Demographic data is crucial in order to narrow down the target audience and its location, but also helps to draw conclu­sion about appropriate communication and pricing.


3. What do they believe in? Why do they buy?

While demographics explain, “who” potential customers are. Psychographics say something about “why” they are buying certain products. This also includes motiva­tions and life-style.

Simon Sinek goes into depth into this topic in his TED talk How great leaders inspire action. During his talk he explains his model for inspirational leadership, which he developed after looking at inspirational organizations and people like Apple, M.L. King and the Wright brothers.

According to Simon Sinek, inspirational leaders think, act and communicate in the same way. The model he developed is called “The Golden Circle”. The circle consists of three layers, which resemble from the inside to the outside the “Why”, “How” and “What”.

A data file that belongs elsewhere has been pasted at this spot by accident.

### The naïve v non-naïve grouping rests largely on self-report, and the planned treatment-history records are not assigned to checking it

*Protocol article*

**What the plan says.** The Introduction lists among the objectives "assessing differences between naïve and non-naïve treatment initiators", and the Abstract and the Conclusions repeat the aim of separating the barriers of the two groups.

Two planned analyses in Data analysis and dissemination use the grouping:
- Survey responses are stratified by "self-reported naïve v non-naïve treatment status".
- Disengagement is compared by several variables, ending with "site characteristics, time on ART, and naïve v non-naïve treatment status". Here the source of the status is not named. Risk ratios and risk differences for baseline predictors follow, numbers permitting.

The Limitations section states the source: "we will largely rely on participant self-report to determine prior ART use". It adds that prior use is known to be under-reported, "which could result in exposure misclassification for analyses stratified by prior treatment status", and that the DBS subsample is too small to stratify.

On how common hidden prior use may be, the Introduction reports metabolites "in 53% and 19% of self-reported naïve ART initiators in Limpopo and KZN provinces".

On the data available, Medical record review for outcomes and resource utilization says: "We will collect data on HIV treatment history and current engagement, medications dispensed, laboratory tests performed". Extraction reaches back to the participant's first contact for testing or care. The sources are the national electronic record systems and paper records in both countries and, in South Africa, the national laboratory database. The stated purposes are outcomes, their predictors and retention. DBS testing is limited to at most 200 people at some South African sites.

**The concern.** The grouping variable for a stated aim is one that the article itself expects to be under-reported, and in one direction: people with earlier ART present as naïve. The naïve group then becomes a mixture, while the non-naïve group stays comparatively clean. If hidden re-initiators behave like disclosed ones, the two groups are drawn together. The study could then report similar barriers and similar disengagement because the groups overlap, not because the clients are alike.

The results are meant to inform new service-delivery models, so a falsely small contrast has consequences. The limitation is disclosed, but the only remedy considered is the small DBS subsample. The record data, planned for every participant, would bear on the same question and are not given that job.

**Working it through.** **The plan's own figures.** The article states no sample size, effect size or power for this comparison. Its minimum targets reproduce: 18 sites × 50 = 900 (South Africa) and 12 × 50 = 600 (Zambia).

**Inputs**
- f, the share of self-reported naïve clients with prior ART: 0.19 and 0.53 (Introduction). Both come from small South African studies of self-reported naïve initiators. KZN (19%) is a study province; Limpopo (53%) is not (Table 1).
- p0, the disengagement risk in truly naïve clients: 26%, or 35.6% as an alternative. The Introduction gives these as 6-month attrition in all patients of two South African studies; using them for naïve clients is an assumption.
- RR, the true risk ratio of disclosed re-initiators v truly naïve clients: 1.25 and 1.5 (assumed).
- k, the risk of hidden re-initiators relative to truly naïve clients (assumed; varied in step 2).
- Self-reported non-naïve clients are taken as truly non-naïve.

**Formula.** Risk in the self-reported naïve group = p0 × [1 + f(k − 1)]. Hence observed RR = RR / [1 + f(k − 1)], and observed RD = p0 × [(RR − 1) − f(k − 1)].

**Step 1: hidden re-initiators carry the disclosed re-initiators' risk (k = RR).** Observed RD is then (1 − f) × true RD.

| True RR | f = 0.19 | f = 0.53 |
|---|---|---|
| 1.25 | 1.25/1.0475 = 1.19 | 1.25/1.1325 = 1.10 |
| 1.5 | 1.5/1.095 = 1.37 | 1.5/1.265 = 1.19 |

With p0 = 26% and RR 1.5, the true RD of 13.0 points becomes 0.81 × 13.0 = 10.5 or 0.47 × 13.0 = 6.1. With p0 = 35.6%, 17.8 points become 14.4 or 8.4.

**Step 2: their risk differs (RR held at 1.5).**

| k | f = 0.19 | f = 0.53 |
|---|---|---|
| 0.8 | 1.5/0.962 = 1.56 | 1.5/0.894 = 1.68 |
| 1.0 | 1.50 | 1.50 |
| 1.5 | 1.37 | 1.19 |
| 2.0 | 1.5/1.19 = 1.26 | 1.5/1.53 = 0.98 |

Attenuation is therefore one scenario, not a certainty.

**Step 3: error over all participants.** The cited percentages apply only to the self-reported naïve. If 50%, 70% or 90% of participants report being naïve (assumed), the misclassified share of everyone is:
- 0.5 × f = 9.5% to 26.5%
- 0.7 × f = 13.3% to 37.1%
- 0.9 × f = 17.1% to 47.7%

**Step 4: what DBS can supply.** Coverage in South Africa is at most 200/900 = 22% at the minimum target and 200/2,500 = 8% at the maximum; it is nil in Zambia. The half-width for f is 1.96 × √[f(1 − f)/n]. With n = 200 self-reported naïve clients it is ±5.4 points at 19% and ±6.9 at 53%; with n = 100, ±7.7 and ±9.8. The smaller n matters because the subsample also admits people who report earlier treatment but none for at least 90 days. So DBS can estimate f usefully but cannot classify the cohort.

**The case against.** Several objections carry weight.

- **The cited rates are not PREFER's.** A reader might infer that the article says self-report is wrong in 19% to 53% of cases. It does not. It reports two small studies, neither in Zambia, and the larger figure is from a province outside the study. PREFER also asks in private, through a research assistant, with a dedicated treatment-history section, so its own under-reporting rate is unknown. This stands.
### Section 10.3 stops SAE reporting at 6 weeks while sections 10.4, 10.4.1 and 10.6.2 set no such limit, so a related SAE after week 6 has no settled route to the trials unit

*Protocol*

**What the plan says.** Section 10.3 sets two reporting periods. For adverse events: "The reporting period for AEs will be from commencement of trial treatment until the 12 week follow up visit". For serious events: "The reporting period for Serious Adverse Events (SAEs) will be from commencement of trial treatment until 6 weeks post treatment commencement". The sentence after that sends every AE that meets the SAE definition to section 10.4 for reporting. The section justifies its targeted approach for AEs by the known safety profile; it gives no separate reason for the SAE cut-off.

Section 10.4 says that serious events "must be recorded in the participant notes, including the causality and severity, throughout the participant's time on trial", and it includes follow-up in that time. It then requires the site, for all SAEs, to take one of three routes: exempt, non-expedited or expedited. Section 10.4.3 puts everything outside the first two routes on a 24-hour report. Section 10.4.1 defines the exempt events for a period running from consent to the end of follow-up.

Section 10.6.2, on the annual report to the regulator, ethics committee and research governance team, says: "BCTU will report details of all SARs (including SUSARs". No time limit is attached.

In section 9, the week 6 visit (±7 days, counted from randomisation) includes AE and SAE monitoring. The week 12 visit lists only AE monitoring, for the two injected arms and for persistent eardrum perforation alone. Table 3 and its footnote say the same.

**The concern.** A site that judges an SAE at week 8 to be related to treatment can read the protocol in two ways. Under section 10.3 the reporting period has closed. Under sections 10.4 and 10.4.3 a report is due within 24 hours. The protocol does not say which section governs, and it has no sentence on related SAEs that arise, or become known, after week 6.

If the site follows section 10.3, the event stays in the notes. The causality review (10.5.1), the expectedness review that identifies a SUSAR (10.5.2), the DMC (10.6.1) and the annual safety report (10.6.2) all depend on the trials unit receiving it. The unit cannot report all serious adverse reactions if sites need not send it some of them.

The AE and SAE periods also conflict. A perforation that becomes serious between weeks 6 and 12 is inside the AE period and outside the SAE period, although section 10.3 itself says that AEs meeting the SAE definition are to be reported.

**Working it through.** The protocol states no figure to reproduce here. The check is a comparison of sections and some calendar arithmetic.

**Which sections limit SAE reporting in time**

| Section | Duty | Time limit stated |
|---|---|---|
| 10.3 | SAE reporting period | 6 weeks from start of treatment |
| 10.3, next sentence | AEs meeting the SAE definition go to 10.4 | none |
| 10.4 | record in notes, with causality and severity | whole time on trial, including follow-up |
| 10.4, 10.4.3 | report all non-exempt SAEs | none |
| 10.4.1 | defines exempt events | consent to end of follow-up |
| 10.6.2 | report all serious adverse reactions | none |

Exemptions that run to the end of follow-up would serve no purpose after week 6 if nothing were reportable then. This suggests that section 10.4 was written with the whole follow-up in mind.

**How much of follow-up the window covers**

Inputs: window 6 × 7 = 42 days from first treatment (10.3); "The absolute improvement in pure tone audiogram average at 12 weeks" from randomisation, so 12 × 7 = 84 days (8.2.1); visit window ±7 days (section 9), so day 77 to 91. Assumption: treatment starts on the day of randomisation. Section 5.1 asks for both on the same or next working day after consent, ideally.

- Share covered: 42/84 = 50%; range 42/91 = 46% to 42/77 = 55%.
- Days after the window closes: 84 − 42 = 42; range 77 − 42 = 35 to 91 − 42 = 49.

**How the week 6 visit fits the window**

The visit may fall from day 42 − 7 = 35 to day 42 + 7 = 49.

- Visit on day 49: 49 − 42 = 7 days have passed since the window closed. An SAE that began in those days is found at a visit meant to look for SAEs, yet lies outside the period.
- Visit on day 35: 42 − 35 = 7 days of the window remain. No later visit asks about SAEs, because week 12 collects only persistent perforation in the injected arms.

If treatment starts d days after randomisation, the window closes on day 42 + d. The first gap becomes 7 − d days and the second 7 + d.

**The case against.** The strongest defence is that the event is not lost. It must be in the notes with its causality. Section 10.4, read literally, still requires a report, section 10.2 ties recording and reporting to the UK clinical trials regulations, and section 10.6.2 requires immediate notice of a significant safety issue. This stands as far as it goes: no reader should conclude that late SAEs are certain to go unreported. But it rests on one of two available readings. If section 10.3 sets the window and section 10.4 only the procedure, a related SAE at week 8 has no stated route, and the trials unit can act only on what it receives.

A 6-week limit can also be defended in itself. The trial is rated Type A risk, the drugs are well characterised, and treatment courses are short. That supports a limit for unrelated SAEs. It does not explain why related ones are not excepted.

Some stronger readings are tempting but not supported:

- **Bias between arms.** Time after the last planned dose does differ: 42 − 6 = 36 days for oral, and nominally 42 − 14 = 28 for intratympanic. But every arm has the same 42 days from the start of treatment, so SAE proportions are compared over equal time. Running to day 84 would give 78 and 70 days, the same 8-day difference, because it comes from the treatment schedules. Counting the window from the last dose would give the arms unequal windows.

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Most organizations communicate from the outside to the in­side. They explain what they are doing and how they are doing it. Inspired (suc­cessful) organizations, regardless of their size and budget, communicate from the inside to the outside. The ‘why’ is not about money, as profits cannot the reason, but will be a result of a valuable product or service. Inspirational companies or leaders focus their com­munication on “why their organization exists” and “why anyone should care”.

How does this relate to your target audience or ideal client? Simon Sinek says: “People don’t by what you do, people buy why you do it.” If you are really honest, there is probably not much difference between your products or services and those of your competitors. However, you can make that difference by communicating why you choose to offer these product or service.

If you like to know more about it, watch Simon Sineks TED talk below:

 

What small business really know about their target audience